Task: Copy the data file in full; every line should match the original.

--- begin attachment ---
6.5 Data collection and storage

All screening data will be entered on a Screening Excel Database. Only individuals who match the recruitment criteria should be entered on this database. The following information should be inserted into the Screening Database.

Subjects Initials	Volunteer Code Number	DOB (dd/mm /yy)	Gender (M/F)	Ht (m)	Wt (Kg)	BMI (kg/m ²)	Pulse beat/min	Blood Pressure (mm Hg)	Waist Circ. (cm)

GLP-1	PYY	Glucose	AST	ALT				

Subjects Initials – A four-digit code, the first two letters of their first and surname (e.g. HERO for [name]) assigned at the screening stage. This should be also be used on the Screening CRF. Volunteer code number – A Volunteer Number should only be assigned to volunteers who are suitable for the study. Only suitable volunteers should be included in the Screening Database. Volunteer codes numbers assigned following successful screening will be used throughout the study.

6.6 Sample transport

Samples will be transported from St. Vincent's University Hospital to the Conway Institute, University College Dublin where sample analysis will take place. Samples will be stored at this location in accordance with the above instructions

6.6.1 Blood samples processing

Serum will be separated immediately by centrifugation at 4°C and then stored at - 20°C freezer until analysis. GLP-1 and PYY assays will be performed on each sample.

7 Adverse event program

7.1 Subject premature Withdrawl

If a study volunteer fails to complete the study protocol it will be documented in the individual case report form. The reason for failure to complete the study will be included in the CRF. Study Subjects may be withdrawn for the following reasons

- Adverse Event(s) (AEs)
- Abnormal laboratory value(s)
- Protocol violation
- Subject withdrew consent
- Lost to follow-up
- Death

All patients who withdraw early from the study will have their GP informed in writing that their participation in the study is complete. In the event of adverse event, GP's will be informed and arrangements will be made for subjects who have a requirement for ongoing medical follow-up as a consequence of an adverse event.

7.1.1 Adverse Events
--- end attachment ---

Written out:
6.5 Data collection and storage

All screening data will be entered on a Screening Excel Database. Only individuals who match the recruitment criteria should be entered on this database. The following information should be inserted into the Screening Database.

Subjects Initials	Volunteer Code Number	DOB (dd/mm /yy)	Gender (M/F)	Ht (m)	Wt (Kg)	BMI (kg/m ²)	Pulse beat/min	Blood Pressure (mm Hg)	Waist Circ. (cm)

GLP-1	PYY	Glucose	AST	ALT				

Subjects Initials – A four-digit code, the first two letters of their first and surname (e.g. HERO for [name]) assigned at the screening stage. This should be also be used on the Screening CRF. Volunteer code number – A Volunteer Number should only be assigned to volunteers who are suitable for the study. Only suitable volunteers should be included in the Screening Database. Volunteer codes numbers assigned following successful screening will be used throughout the study.

6.6 Sample transport

Samples will be transported from St. Vincent's University Hospital to the Conway Institute, University College Dublin where sample analysis will take place. Samples will be stored at this location in accordance with the above instructions

6.6.1 Blood samples processing

Serum will be separated immediately by centrifugation at 4°C and then stored at - 20°C freezer until analysis. GLP-1 and PYY assays will be performed on each sample.

7 Adverse event program

7.1 Subject premature Withdrawl

If a study volunteer fails to complete the study protocol it will be documented in the individual case report form. The reason for failure to complete the study will be included in the CRF. Study Subjects may be withdrawn for the following reasons

- Adverse Event(s) (AEs)
- Abnormal laboratory value(s)
- Protocol violation
- Subject withdrew consent
- Lost to follow-up
- Death

All patients who withdraw early from the study will have their GP informed in writing that their participation in the study is complete. In the event of adverse event, GP's will be informed and arrangements will be made for subjects who have a requirement for ongoing medical follow-up as a consequence of an adverse event.

7.1.1 Adverse Events